This is an excellent video for population and demographic units, but also for showing regional and spatial patterns within the global dataset (since terms like 'overpopulation' and 'carrying capacity' inherently have different meanings in distinct places and when analyzed at various scales). It is also a fantastic way to visualize population data and explain the ideas that are foundational for the Demographic Transition Model.

 

Tags: population, scale, visualization, Demographics, models, unit 2 population, sustainability, regions, spatial.


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Sarah Ann Glesenkamp's curator insight, September 17, 2014 7:55 PM

Unit 2

Mohamed Mohamed's curator insight, October 13, 2014 4:03 PM

This video describes and explains how we got to a population of 7 billion people so fast

Mohamed Mohamed's curator insight, October 13, 2014 4:04 PM

It also uses water to demonstrate it.

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Development and Demographic Changes: "The last woman..".

Development and Demographic Changes: "The last woman..". | population geography | Scoop.it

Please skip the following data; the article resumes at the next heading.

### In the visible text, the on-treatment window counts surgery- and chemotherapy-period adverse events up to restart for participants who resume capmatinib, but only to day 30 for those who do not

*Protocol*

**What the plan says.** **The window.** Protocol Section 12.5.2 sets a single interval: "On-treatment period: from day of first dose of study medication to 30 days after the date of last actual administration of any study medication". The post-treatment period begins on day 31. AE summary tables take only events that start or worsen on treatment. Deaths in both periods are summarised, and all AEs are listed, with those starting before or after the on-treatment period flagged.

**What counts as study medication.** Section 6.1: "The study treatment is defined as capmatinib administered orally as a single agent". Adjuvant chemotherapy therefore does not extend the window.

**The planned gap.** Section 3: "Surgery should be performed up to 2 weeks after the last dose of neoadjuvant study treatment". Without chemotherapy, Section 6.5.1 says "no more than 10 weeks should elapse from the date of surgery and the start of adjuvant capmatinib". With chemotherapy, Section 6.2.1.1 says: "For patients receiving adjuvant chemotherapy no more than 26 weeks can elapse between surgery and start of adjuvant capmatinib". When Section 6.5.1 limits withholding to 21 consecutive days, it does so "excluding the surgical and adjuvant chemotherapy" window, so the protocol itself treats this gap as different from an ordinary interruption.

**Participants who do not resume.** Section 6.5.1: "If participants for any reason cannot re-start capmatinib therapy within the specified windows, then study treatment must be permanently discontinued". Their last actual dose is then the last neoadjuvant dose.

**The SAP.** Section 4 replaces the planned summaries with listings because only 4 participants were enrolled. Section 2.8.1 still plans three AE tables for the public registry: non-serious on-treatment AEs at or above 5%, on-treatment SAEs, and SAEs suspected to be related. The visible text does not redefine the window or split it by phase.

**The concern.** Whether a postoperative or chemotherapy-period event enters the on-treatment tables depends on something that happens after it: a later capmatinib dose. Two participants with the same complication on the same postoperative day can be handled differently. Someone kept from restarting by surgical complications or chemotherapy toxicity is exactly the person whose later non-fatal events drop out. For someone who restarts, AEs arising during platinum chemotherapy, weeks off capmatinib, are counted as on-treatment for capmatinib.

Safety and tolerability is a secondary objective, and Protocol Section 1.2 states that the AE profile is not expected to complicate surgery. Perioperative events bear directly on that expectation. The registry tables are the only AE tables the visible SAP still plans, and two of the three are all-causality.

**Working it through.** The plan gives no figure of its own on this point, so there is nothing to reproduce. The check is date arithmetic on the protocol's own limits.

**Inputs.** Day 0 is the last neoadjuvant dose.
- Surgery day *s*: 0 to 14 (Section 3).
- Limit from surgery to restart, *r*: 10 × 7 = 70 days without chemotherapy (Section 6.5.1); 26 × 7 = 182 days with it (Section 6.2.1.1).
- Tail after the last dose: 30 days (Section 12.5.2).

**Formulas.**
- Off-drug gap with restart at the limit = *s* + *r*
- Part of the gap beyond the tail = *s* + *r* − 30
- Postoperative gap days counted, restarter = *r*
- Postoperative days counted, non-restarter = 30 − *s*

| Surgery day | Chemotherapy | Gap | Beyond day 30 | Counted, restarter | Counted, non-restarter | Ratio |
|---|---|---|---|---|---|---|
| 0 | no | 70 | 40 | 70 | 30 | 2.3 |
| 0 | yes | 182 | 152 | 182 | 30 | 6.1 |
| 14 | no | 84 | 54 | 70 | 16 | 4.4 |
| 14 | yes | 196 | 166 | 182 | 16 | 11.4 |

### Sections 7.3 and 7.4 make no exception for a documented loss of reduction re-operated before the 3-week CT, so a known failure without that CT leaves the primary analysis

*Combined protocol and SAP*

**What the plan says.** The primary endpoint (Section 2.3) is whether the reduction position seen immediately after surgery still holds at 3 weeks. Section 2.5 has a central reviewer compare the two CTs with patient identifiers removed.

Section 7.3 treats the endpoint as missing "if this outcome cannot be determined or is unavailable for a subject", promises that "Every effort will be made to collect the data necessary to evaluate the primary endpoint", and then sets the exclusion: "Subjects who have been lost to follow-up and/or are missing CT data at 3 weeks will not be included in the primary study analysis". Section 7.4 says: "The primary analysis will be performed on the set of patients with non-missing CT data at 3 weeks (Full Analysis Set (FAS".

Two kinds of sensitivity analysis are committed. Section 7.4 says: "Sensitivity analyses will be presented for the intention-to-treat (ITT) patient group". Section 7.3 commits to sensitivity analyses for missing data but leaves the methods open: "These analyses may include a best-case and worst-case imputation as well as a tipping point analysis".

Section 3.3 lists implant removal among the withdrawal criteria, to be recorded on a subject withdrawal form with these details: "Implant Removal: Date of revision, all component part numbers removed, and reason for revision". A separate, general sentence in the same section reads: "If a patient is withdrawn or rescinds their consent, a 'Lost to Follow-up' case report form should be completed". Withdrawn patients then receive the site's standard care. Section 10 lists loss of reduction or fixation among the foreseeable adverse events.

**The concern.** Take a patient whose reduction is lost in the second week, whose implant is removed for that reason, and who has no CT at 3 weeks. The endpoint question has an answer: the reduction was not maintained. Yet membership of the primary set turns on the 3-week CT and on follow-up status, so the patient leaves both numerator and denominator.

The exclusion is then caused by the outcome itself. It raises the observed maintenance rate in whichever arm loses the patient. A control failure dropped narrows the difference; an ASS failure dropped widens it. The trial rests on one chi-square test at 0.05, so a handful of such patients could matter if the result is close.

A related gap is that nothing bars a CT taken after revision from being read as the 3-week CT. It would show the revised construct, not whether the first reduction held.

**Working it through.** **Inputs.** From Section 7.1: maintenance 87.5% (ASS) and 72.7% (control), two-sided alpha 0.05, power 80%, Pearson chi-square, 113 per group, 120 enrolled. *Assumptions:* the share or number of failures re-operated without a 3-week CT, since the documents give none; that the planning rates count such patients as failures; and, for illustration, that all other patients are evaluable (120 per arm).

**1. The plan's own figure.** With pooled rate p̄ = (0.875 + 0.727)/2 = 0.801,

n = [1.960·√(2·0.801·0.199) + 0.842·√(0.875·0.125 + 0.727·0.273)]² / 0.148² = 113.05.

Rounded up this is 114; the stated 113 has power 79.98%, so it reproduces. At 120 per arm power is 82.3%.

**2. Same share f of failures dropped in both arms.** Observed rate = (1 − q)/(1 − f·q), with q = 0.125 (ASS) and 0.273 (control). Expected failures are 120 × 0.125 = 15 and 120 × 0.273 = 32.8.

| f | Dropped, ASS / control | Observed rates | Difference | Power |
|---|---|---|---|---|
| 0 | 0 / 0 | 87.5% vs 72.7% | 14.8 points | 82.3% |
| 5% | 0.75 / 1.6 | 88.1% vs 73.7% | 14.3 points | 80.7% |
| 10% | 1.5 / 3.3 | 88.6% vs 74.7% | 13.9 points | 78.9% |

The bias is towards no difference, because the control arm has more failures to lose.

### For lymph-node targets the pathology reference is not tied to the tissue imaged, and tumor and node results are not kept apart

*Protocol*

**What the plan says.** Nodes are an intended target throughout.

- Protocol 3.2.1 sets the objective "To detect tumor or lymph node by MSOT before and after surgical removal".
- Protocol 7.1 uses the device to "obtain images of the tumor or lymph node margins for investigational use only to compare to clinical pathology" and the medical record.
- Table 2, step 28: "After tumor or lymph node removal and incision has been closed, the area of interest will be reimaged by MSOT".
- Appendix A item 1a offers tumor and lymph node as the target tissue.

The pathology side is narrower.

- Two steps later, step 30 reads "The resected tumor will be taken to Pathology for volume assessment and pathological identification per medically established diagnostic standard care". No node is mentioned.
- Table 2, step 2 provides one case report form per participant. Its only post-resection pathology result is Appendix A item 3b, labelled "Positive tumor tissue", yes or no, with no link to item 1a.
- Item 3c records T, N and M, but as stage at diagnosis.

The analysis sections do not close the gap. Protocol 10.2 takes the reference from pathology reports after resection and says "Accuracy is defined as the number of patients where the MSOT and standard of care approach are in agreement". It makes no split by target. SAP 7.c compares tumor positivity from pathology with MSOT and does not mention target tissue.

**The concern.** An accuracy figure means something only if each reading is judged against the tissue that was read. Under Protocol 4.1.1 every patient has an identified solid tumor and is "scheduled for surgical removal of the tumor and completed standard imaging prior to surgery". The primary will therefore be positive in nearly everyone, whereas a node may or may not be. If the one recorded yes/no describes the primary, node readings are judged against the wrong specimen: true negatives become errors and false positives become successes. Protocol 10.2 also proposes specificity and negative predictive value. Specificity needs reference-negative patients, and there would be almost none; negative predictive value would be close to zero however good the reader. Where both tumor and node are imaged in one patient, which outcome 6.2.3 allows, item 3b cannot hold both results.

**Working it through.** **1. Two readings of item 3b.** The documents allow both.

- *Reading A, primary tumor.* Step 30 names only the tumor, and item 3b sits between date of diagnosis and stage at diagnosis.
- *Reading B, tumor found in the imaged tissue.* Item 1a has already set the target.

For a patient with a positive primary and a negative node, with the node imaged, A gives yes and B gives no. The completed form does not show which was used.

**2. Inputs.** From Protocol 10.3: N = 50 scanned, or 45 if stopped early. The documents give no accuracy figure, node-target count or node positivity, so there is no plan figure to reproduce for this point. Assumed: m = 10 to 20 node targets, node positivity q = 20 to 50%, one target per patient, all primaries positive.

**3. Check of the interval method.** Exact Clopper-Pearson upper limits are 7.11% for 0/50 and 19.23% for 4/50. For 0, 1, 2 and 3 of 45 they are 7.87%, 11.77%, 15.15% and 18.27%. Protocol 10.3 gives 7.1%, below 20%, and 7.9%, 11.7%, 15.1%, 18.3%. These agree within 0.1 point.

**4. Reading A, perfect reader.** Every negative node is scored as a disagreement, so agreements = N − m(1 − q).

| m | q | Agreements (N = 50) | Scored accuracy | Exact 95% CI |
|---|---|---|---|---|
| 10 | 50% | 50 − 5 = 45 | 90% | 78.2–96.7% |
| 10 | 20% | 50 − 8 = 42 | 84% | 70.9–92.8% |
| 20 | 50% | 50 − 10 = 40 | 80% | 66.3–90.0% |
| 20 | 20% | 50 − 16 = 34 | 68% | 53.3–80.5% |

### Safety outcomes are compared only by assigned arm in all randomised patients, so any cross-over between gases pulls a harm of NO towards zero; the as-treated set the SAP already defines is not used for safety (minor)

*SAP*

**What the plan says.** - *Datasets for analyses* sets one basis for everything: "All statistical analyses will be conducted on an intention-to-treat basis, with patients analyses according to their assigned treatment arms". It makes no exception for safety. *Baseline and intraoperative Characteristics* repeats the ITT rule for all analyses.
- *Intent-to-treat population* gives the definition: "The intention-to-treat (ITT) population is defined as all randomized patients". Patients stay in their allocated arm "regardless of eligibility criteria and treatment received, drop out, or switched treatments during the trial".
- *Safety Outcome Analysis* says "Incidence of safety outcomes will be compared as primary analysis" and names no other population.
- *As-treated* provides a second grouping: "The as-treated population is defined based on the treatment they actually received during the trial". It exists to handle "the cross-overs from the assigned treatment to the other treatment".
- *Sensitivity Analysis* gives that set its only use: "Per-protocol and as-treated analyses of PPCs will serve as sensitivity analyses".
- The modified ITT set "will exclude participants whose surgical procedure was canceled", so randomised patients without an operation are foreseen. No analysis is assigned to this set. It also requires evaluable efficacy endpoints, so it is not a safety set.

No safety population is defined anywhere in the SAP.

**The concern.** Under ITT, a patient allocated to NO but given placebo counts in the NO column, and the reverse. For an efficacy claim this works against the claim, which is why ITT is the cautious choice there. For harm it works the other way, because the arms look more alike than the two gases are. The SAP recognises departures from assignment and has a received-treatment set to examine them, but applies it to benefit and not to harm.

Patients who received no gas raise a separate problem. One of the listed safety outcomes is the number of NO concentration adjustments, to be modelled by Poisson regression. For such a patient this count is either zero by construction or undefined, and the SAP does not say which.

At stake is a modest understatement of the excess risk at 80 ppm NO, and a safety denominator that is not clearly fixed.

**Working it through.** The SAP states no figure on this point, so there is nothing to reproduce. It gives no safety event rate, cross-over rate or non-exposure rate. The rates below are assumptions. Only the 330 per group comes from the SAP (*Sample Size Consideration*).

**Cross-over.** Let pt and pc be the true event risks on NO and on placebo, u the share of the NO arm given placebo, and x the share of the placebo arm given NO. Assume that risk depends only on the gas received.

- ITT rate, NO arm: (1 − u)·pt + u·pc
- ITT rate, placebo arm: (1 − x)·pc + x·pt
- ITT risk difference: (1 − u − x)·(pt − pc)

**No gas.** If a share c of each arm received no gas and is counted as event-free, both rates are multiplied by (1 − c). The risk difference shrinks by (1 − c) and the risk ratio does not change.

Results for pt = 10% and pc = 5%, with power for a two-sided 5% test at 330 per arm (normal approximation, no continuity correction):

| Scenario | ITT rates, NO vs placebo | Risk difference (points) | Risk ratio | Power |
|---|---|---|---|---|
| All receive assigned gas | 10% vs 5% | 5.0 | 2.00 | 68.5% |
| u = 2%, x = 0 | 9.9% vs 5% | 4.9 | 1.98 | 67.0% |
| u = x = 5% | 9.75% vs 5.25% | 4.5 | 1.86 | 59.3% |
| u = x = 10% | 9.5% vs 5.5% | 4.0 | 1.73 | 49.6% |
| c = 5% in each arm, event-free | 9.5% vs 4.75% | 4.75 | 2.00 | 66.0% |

While global population now is almost reaching 7 billion, mainly to due high birth rates in the developing world, many of the more developed parts of Asia (and elsewhere) are facing shrinking population as fewer women are choosing to marry and have children. 

 

This is a very concrete way to discuss the Demographic Transition Model and population issues around the world.   Cultural values shifting, globalization and demographics all merge together in this issue. 


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Lauren Quincy's curator insight, March 20, 2015 2:05 PM

Unit 2: Population and Migration

 

This article is about how many countries in the world are experiencing a shrinking population in women. In about 83 countries women are going on marriage strikes by refusing to get married. This has caused a severe drop in the amount of women being born. There are predictions that some countries such as Hong Kong will see their last woman born in the year 2798. Many places are now trying to encourage people to have daughters in order to offset the low female composition. 

 

This relates to unit 2 because it deals with population and sex composition. In man countries the female population is dramatically dropping and scientist are predicting women to die out. This also relates to government policies because some places are trying to change the outcome and encourage females. This shows what technology and visualization of populations can do to predict the future. 

Seth Forman's curator insight, March 23, 2015 7:25 PM

Summary:  This article provides an optimistic outlook on future population growth.  Stating that in wealthy countries and cities with no migration population may even disappear.